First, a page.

Over the years, the core membership of the team has been Oracle, Black Canary and the Huntress.  This developed over the years chiefly under the pens of Chuck Dixon and Gail Simone.  Simone plays with the line up with guest stars and even adds fan favorite, Zinda Blake, Lady Blackhawk as the longest lived fourth member.  Through it all, Barbara, Dinah and Helena are the center of the book.  Even in the New 52 run that begins with Black Canary putting an entirely new team together, Barbara Gordon with a miracle cure of her spinal column shows up as Batgirl within a few issues and it’s not long before Dinah and Barbara are at the center of the book, again.  Batgirl and the Birds of Prey sees Barbara and Dinah welcome Helena to the team in the New 52 continuity.  Writers Julie and Shawna Benson find the spirit of the team as they integrate the New 52 version of Helena and capture the magic of the relationship between the three women that Gail Simone had developed in her time with the characters.

Who Are the Birds of Prey?

I have no problem saying that the Birds of Prey are Barbara, Dinah and Helena.  The core concept is rooted in the friendship and camaraderie between these three women.  Barbara as Oracle (and sometimes Batgirl) is almost always working the mission from behind the scenes while Dinah and Helena are the agents taking the physical fight to the bad guys.  It’s easy for me to die on this hill, but there have been other characters on the team- Poison Ivy, Starling, Big Barda, Strix, Hawk and Dove to name a few.  And, of course, in accordance with Birds of Prey, the misnamed Harley Quinn solo film, Harley was forced into two different comics that were released around the time of the film.  Like the movie, these comics (Harley Quinn and the Birds of Prey, Birds of Prey (2020)) leave Barbara out, suggesting that she was not an integral part of the team, despite the fact the entire history of the comic demonstrates the exact opposite.  The Birds of Prey ARE Barbara’s team.  It was her idea to find a way to make a difference by recruiting agents to execute the missions she identified, planned, designed and ran behind the scenes as Oracle.  Taking Barbara off the team is the first step in rebranding the concept as simply a group of female heroes.  Interestingly, on more than one occasion the team has included men, but it’s always been Barbara’s team.

Upon reflection, there is something even deeper than the in story reasons that Barbara is important to the team.  As already mentioned, Barbara Gordon as Oracle is a handicapped hero.  It’s not simply representation, her journey after the events of The Killing Joke are an inspiring example of how to face adversity and overcome seemingly devastating personal obstacles.  Her depression is real at the beginning, but she perseveres and reinvents her identity and becomes even stronger.  The Birds of Prey, the team that Barbara founded and led are part of this journey.  In fact, the Birds of Prey are inextricably linked to Barbara’s journey because the Birds of Prey are the end result of Barbara moving beyond the assault by the Joker and subsequent physical, emotional and mental trauma.  The team is a symbolic manifestation of her healing and getting back into the world.  When Barbara is removed from the team it diminishes the significance of her healing journey.  When the team is no longer hers, it minimizes the journey her character has been through.  It takes all her hard work and effort away from her character and gives her success either to someone else or it simply eliminates her significance as a handicapped hero.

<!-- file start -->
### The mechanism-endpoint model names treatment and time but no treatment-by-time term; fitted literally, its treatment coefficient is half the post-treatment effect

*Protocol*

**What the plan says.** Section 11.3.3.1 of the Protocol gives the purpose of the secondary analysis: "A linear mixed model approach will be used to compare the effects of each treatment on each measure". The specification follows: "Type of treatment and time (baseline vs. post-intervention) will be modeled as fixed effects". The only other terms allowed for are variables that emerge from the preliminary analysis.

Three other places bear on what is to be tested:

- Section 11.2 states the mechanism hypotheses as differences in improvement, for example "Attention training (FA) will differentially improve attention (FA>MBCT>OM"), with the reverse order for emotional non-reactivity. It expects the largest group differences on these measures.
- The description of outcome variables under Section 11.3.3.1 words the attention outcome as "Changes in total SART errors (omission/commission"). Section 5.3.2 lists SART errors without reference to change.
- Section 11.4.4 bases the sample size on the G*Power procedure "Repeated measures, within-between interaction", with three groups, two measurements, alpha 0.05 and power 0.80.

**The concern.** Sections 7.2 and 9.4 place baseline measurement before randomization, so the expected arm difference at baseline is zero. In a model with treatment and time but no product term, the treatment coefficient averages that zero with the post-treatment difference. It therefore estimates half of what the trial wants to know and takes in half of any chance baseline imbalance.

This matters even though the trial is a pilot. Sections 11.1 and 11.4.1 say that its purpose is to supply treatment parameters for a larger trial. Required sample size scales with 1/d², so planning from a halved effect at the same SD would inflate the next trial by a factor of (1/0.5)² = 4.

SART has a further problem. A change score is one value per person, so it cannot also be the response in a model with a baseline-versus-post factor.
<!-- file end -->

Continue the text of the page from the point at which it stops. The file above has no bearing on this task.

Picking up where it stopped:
Barbara Gordon IS the Birds of Prey

I don’t think for one instant that either Kelly Thompson or DC Comics are doing this on purpose. But, often there are unintended consequences.  It’s difficult to imagine the Birds of Prey concept without Barbara as the leader of the team.  It even becomes difficult to consider this line up of characters as the Birds of Prey without Barbara.  The team IS Barbara’s, to see it as “just” a group of female characters demonstrates a real misunderstanding of the core concept of the Birds of Prey.  Would DC launch a title called Superman if it starred Martian Manhunter, Lois Lane, Snapper Carr and Lex Luthor?  Perhaps, the line up that Thompson has assembled would be a better fit for a different title, because without Barbara Gordon in her role behind the computer leading the team, the Birds of Prey concept ceases to be recognizable.  A group of canaries is an opera.  Perhaps, Black Canary’s Opera would be a more fitting title for the forthcoming comic.      

It didn’t take Barbara long to be included in the New 52 version of Birds of Prey.  She reclaimed her identity of Oracle in Batgirl and the Birds of Prey.  The two titles that tried to shoehorn Harley onto the team in lieu of Barbara didn’t go anywhere, and the movie that spearheaded the move failed to garner a sequel or develop the concept further in any other projects.  It’s not because Harley isn’t a popular character, there’s no doubt about that.  Does she sell comics?  That’s debatable.  She certainly doesn’t seem to sell movie tickets.  She also doesn’t inspire fans of the Birds of Prey.  That’s what Barbara Gordon does.  I’ve said it before, and I’ll say it here again, Barbara Gordon may be the iconic Batgirl, but Oracle is the iconic Barbara Gordon.  And, Barbara Gordon cannot be separated from the Birds of Prey because the team is the culmination of Barbara’s journey from crippling injury to heroic rebirth.  To take Barbara away from the Birds of Prey is tantamount to erasing Barbara’s entire courageous and inspiring triumph over the mental and physical injuries inflicted by the Joker in The Killing Joke.